The Government claims the minuscule amount of MRRT is due to the high Australian dollar and lower than expected commodity prices. There are a couple of problems with this.

The Australian dollar is about the same as it was when the Treasurer predicted $2 billion in revenue in October last year. So that doesn’t look like a valid argument.

Iron ore and coal prices may have declined last year but are on the rebound. But in any event, as I understand it, many supply contracts are long term to give certainty to both the buyer and seller and there would be hedging arrangements in place for currency changes. So the government’s argument may not be watertight.

The real problem is the design of the tax. It only applies to coal and iron ore, a result of the knifing of Kevin Rudd and the abandonment of the Resource Super Profits Tax which would have applied to all resources at a rate of 40% compared to the MRRT’s effective rate of 22.5% and narrow resource base.

Second, the Government gave a credit for State and Territory royalties. This was a free kick to WA, NT and Queensland who have, at least in the case of WA and from memory Queensland, raised some royalties. The Commonwealth take is accordingly reduced.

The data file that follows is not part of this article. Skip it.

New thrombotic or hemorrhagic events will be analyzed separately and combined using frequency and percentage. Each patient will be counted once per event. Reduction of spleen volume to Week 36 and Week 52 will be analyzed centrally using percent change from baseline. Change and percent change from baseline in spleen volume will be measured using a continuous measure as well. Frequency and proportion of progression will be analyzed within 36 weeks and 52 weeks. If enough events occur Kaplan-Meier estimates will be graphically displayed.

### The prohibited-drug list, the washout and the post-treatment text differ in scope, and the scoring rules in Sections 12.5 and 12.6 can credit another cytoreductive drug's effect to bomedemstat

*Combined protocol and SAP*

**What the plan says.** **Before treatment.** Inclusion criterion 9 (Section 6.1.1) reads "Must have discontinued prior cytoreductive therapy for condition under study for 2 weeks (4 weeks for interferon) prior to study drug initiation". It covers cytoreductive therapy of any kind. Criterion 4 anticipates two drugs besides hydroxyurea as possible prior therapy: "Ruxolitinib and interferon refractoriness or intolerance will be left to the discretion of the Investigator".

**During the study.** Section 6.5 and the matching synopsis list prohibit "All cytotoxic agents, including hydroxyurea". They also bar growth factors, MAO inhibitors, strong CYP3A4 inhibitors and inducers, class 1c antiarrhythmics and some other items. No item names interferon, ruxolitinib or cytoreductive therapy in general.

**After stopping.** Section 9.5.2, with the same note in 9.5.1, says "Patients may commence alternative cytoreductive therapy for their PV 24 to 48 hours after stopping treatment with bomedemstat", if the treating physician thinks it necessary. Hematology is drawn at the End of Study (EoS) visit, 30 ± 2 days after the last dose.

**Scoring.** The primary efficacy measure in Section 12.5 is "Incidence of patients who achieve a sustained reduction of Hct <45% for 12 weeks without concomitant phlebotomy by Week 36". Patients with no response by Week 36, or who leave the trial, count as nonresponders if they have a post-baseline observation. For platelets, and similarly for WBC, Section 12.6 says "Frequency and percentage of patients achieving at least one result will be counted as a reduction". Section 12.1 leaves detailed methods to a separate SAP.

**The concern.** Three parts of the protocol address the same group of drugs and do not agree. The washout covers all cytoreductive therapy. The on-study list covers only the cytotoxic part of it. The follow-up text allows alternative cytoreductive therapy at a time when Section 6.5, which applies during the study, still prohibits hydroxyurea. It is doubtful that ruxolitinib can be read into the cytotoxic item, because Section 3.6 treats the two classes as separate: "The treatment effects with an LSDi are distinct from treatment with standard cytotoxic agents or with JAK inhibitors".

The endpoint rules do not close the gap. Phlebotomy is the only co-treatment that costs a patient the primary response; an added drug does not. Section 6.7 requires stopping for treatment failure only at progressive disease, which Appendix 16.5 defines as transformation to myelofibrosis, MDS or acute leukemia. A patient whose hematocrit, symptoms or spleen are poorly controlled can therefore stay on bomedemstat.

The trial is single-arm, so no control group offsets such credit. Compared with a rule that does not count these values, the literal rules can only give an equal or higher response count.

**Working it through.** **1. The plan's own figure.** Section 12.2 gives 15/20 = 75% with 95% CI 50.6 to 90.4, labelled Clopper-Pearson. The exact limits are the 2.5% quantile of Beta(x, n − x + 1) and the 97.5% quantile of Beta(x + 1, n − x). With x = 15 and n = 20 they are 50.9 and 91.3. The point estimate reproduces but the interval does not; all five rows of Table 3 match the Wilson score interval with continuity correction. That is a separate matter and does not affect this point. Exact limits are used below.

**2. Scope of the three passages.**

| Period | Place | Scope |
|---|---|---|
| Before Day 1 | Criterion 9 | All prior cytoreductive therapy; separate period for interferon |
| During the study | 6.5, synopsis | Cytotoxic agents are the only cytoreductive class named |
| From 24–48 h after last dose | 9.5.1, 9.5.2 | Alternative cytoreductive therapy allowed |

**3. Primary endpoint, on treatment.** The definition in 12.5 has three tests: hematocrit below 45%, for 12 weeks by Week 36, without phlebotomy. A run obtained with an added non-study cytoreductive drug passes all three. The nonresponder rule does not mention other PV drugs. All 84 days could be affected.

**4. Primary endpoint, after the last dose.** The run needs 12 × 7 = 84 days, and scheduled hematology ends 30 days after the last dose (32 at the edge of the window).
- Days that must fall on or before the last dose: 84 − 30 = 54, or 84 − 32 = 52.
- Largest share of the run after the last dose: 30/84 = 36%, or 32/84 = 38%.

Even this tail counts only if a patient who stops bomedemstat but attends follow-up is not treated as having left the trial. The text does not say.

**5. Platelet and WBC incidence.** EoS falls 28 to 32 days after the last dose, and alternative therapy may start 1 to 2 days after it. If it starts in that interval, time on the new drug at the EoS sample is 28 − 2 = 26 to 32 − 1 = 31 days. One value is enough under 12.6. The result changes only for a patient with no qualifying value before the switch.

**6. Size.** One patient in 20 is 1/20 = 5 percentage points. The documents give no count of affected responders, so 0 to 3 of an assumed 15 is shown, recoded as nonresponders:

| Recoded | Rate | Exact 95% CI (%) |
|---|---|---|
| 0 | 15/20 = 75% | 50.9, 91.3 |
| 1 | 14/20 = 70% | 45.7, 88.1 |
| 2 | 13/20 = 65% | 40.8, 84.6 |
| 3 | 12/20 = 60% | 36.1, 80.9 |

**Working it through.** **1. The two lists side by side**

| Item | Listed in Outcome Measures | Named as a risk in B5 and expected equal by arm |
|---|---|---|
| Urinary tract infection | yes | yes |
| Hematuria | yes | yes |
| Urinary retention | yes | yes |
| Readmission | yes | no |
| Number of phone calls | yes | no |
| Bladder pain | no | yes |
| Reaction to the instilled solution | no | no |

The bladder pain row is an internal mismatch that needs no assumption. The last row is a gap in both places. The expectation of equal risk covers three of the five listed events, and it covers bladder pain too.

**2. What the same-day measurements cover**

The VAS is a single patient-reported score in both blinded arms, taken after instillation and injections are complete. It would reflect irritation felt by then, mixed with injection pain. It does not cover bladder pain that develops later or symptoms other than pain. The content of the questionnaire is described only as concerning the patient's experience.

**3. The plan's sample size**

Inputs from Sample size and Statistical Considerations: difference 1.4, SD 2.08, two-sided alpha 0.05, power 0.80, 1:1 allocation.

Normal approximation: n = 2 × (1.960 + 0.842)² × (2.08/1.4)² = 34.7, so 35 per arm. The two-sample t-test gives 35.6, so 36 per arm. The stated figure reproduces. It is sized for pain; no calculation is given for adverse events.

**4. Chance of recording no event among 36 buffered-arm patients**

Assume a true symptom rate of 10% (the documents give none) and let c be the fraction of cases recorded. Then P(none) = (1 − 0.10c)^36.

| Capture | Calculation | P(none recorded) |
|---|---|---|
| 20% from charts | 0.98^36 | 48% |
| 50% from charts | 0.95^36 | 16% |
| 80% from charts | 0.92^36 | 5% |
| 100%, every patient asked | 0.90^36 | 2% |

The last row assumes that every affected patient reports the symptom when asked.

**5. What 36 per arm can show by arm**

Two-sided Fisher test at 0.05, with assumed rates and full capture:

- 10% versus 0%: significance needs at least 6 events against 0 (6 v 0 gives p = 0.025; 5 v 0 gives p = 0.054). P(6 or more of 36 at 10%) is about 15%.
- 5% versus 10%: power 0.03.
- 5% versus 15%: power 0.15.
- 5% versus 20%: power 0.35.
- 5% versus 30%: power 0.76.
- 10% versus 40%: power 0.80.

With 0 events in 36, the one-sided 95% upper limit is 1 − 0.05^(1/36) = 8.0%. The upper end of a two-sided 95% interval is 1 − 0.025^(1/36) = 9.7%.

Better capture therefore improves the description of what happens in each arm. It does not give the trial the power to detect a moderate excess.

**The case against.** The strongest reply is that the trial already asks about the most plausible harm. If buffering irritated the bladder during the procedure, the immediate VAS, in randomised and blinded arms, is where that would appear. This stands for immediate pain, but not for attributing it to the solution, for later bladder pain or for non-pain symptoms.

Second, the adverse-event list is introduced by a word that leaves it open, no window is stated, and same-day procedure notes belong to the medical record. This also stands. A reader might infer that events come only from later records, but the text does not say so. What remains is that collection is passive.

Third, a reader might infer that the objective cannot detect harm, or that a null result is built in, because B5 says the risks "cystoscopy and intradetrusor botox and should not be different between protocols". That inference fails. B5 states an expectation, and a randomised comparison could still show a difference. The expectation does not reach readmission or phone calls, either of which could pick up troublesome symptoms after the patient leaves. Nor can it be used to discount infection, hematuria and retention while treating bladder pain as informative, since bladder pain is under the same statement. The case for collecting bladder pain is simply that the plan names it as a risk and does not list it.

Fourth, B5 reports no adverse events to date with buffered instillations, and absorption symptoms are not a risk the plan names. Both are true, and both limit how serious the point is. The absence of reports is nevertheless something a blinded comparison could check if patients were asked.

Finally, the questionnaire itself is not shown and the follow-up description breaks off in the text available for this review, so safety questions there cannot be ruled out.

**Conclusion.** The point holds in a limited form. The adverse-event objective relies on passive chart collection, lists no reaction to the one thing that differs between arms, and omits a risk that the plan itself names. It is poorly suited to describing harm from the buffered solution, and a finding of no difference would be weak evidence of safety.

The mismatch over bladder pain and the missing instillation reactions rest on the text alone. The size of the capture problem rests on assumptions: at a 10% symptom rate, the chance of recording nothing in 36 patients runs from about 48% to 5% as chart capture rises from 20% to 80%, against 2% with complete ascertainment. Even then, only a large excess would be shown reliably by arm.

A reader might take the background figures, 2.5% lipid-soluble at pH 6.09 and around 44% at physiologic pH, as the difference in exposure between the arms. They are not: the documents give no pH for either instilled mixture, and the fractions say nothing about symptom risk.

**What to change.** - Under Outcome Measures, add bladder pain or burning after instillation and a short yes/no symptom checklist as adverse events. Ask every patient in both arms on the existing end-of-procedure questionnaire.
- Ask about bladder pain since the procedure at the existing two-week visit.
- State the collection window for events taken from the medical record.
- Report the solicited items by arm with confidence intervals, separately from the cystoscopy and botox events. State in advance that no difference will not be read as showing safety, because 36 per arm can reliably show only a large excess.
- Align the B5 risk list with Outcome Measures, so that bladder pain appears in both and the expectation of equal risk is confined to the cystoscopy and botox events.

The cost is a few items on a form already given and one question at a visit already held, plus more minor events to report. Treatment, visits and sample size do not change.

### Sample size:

And finally, mining companies can opt to work out their super profits on the market value of the mines with accelerated depreciation over five years. Investment after 1 July 2012 is able to be written off immediately.

Is there a solution? Anyone for a tax at 40% on all resources earning super profits? And not just the mining sector. Tax all super profits. The Big Four banks come to mind.

These are mining companies whose effective tax rates were in 2010 between 13% and 17% Their effective tax rates today after the MRRT are likely to be much the same. They can pay much more tax. The money is there; the Government will isn’t.

Adjunct professor Richard Dennis, Crawford School at the Australian National University

It’s no surprise that the version of the mining tax designed by the three largest mining companies, and negotiated over a couple of days with then newly installed Prime Minister Gillard will raise far less tax that was expected from the first version of the mining tax designed by Ken Henry.

What is a surprise, however, is how close to zero the miners version of the tax will raise.

The miners bastion of the mining tax is not only set at a much lower rate than the original, but it has a much narrower base.

While it covers coal and iron ore, it excludes gold, copper, uranium and all of Australia’s other scarce mineral resources.

The rationale for excluding these minerals has never been provided, and the costs of excluding gold, which continues to trade at record levels, is enormous; 83% of Australia’s mining is foreign owned and, in turn 83% of the profits head overseas.

The mining industry employs around 2% of the workforce and pays the lowest rate of tax on its profits of any industry in Australia.

The original mining tax would have ensured that the mining industry made the kind of contribution to the taxpayer that their expensive advertisements claim they do.

Today’s figures show that the 98% of Australians who don’t work in mining will see very little return from the high prices that foreign companies can seek Australia’s scarce resources for. We are missing out on a once in a generation opportunity.